Cyclist Dylan Groenewegen on Thursday apologised for causing a crash in the opening stage of the Tour of Poland which left fellow Dutchman Fabio Jakobsen in a coma.
"I think what happened yesterday is terrible. I can't find the words to describe how sorry I am for Fabio and the others who fell or were affected," he wrote on Twitter, a day after the crash.
"I am thinking about him all the time," he said.
Doctors said Jakobsen, of the Deceuninck-Quick Step team, was in a "serious but stable condition".
He underwent a five-hour operation to the head.
"A scan has been carried out and the brain does not appear to have been affected," Pawel Gruenpeter, deputy head of the Sosnowiec hospital where Jakobsen is being treated, told Polish media.
"The main injuries are to the face. Fortunately the eyes have not been affected. The condition is serious but stable," Gruenpeter said.
The doctor also said medical staff would try to wake Jakobsen from his coma on Thursday but a hospital spokesman later said that this process would be "gradual" and not be complete until Friday.
'We feared the worst'
Jakobsen, 23, was thrown into and over a barrier at 80 kilometres (50 miles) an hour as he raced elbow-to-elbow with Groenewegen of Jumbo-Visma in a tight sprint to the line in Katowice in southern Poland.
Groenewegen veered suddenly to the right, squeezing his rival into the security wall. Jakobsen somersaulted over the barriers before colliding with a race official.
Groenewegen went on to win the stage but was later disqualified with Jakobsen declared the winner.
Organiser Czeslaw Lang said in a statement that he was "somewhat relieved" after speaking to doctors.
"After seeing the crash, we feared the worst, but now we know that the situation is serious but stabilised," Lang said.
Lang said that the race official also injured in the accident had "regained consciousness and is now in a stable condition".
Three other cyclists, Damien Touze, Marc Sarreau and Eduard Prades, are also still in hospital.
The incident came a year to the day after the death of 22-year-old Belgian sprinter Bjorg Lambrecht, who died after falling and hitting a concrete structure on the 2019 Tour of Poland.
Patrick Lefevere, general manager of the Deceuninck-Quick Step team, has called the incident a "criminal act" and said on Thursday that he would file a complaint to Polish police.
"We won't let this drop," he was quoted by Belga news agency as saying.
"It was a very dirty move from Groenewegen... I have watched the sprint dozens of times and I cannot fathom why Groenewegen did that," he said.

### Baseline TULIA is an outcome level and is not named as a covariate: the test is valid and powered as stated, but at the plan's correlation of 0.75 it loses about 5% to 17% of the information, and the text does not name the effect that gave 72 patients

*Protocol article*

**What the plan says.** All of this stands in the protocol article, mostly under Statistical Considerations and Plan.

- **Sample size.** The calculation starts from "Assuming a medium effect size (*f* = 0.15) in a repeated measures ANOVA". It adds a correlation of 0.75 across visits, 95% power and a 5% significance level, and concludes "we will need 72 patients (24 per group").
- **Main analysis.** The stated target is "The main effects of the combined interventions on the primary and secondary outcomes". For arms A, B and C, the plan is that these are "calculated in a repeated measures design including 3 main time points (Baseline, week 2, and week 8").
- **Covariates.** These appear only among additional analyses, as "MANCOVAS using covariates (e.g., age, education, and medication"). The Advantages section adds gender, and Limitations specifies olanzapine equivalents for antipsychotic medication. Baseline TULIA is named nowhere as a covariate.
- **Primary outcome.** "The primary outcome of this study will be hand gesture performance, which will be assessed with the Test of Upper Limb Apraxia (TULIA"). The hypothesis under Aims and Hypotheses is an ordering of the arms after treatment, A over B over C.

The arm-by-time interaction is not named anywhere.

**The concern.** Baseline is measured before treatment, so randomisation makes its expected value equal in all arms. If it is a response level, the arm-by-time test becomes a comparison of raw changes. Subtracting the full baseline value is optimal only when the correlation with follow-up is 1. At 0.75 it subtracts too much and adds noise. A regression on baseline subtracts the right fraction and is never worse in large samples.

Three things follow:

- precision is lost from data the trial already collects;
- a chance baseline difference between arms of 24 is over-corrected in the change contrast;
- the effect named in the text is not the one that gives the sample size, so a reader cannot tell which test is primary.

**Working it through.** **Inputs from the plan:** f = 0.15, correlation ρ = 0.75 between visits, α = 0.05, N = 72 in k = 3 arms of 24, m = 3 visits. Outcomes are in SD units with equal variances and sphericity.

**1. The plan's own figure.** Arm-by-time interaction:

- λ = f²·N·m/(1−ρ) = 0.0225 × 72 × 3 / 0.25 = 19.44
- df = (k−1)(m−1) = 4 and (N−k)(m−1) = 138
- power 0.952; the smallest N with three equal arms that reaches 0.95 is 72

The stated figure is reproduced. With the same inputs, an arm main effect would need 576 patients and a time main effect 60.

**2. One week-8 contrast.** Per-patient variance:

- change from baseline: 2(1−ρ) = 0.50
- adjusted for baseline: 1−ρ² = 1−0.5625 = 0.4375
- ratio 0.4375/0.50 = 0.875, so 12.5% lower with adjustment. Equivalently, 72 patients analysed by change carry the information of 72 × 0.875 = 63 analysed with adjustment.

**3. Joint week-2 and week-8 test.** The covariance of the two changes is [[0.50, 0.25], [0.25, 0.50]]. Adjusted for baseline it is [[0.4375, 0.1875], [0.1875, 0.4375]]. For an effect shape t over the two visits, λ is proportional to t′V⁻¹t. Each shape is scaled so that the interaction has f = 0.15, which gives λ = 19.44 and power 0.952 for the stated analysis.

On Thursday evening, the Katowice prosecutor's office announced the opening of an investigation into the accident.
"So far, three witnesses have been questioned, including a representative of the race organisers. During the proceedings, other witnesses will be heard," Beata Ksiazek-Nowicka from the Katowice prosecutor's office told Polish news agency, PAP.
Police have already gathered records of the crash, along with the bikes of the injured riders.
Governing body UCI earlier said it "strongly condemns the dangerous behaviour of Dylan Groenewegen" and has referred the incident to a disciplinary panel.
The drama came at the end of the first stage, raced over 198km from Chorzow to Katowice in southern Poland.
Jakobsen is a rising star of the sprint in the peloton who made his name in 2019 with two stage wins on the Vuelta a Espana, one of the sport's three Grand Tours.
Having turned professional in 2018 with Quick-Step, Jakobsen donned the Dutch champion's jersey in June last year.
In last year's Tour of Poland he was third on the opening stage.
Groenewegen, 27, is a four-time stage winner on the Tour de France, including the final stage in 2017 on the Champs Elysees in Paris.
On Thursday, world champion Mads Pedersen won the second stage over 151.1km from Opole and Zabrze.
The 24-year-old Trek-Segafredo rider dedicated his victory to the stricken Jakobsen.
"I would first like to offer this victory to Jakobsen after the crash yesterday," the Dane told TVP Sport.
"I am super happy to be able to dedicate it to him, and to his quick recovery, to his return to life, to cycling."
Jakobsen's teammate Davide Ballerini was third, behind Pascal Ackermann of Bora-hansgrohe.
"It was tough for all of us today, as Fabio was in our minds the entire day. He would have been in the mix, I'm sure of that, and with a good chance of taking another win," said Ballerini.
"I really wanted to get a good result for him."
Ik vind het verschrikkelijk wat er gisteren gebeurd is. Ik kan de woorden niet vinden om te beschrijven hoe erg ik het vind voor Fabio en anderen die zijn gevallen of geraakt.— Dylan Groenewegen (@GroenewegenD) August 6, 2020
Op dit moment is vooral de gezondheid van Fabio het allerbelangrijkste. Ik denk aan hem, constant.